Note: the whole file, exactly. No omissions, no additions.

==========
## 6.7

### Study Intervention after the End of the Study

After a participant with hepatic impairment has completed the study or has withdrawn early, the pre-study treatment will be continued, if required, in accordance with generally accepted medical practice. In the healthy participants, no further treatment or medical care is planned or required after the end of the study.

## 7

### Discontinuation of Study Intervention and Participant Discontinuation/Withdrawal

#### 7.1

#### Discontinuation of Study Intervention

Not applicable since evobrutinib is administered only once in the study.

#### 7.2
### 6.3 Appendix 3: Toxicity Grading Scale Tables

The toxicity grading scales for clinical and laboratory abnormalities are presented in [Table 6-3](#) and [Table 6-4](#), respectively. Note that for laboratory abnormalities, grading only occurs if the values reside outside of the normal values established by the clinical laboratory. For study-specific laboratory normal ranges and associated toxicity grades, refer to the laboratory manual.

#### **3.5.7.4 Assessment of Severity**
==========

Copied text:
## 6.7

### Study Intervention after the End of the Study

After a participant with hepatic impairment has completed the study or has withdrawn early, the pre-study treatment will be continued, if required, in accordance with generally accepted medical practice. In the healthy participants, no further treatment or medical care is planned or required after the end of the study.

## 7

### Discontinuation of Study Intervention and Participant Discontinuation/Withdrawal

#### 7.1

#### Discontinuation of Study Intervention

Not applicable since evobrutinib is administered only once in the study.

#### 7.2
### 6.3 Appendix 3: Toxicity Grading Scale Tables

The toxicity grading scales for clinical and laboratory abnormalities are presented in [Table 6-3](#) and [Table 6-4](#), respectively. Note that for laboratory abnormalities, grading only occurs if the values reside outside of the normal values established by the clinical laboratory. For study-specific laboratory normal ranges and associated toxicity grades, refer to the laboratory manual.

#### **3.5.7.4 Assessment of Severity**